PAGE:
The memorial plaque on the Couric Seminar Room at the center does not mention his famous daughter, Katie, but it details her father’s career and steadfast service on the Mercer newspaper. Couric was editor-in-chief of The Cluster during his senior year.
“I always thought that his heart really belonged to journalism,” Katie Couric said in a telephone interview Thursday as she prepared for her talk show taping in New York.
The elder Couric was born in Brunswick but grew up in Dublin, where his first job in print came at The Courier Herald newspaper when he was in high school. While at Mercer, he worked for The Macon Telegraph until he graduated in 1941.
He helped invade Sicily during his stint in the U.S. Navy in World War II and retired from the Naval Reserve in 1965. He covered Georgia politics for the Atlanta Constitution and joined the United Press in the late 1940s to report news throughout the Southeast.
After chronicling a devastating hurricane that hit the east coast of Florida and the political storm that brought former Georgia Gov. Herman Talmadge to power, Couric joined the news service’s Washington bureau in 1951 and wrote about then-Senate Majority Leader Lyndon Johnson’s heart attack in 1955 and other items of interest from the nation’s capital, according to his obituary.
“My dad was really a Renaissance man,” Katie Couric said. “He could talk fluently about so many different topics, and I was just in awe of him growing up and later when I embarked on a career in journalism.”
He cut his teeth on print journalism but encouraged his daughter to pursue broadcasting.
She describes his unique combination of pragmatism and idealism. He brought values of honor, integrity and quality to his profession, she said.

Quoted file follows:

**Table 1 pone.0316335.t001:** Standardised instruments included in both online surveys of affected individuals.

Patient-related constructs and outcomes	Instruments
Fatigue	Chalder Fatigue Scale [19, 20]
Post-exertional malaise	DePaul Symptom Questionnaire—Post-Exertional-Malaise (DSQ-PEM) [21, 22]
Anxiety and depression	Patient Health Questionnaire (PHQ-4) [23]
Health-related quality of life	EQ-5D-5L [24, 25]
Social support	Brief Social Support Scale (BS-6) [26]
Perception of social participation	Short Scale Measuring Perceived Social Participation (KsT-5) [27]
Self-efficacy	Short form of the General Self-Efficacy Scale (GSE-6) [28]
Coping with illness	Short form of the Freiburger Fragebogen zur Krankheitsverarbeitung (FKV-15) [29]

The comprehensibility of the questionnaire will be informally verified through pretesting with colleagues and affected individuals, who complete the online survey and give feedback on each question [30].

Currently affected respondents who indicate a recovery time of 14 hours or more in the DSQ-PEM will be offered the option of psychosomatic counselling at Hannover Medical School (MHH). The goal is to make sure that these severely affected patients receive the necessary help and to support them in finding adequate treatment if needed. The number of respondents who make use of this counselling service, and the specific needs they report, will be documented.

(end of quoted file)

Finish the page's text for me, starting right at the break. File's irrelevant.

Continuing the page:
When Katie was about 4, her father left what he later described as the “high priesthood of journalism” to embark on a more lucrative career to raise his four children.
“In some ways I wish he had stayed with it,” said the former anchor of the “CBS Evening News.” “I could see him being the editor of The Washington Post or have a high-ranking position in a major national newspaper.”
Instead, her father worked in public relations for the National Association of Broadcasters and the American Health Care Association before retiring in 1985 after six years at the Food and Drug Administration, where he wrote articles and speeches.
With Couric’s wide-reaching resume, Mercer awarded him an honorary Doctor of Humanities degree in 1996 when his daughter delivered the commencement address.
“John Couric loved Mercer,” said Larry Brumley, Mercer’s vice president for marketing communications, who met the Courics during their visit. “She’s just a wonderful, down-to-earth person. She loved her father, and that’s why she agreed to do the commencement.”
Katie Couric, who hosted “The Today Show” at that time, told the graduates and their families a story about her father picking up a prescription.
“Are you Katie Couric’s father?” the pharmacist asked.
“No, she’s my daughter,” he replied.
He was a serious journalist, but he had a lighter side.
“My dad had a great, wry and kind of sophisticated sense of humor,” said Couric, who fondly remembered his impersonations of the late Sen. Strom Thurmond.
Her dad emanated integrity, was passionate about his career and instilled in his children the importance of hard work.
His daughter believes the ideals he taught her and her siblings are valuable lessons for all future journalists.
He received a master’s degree in communications from American University and later was an adjunct professor of journalism there and at the University of Maryland.
In his later years, he was troubled by current media trends in blogging and websites that seize rumors and innuendos and report them as truth, his daughter said.
If he were able to lecture journalism students in his seminar room, he would likely tell them to be critical thinkers and strive to be great writers.
“My dad was passionate about it, too,” Couric said. “You have to have a fire in your belly to make the sacrifices, to work the long hours and to forgo a party on the weekend because you want to cover a story.”
Although he died of complications from Parkinson’s disease last year, the family is excited his legacy and passion for journalism will be remembered through the Center for Collaborative Journalism.
“I know (Mercer is) a place that he held really close to his heart for his entire life, and that was such a life-shaping experience for him,” Couric said. “I can’t tell you how much it means to all of us that he will be permanently remembered in this way.”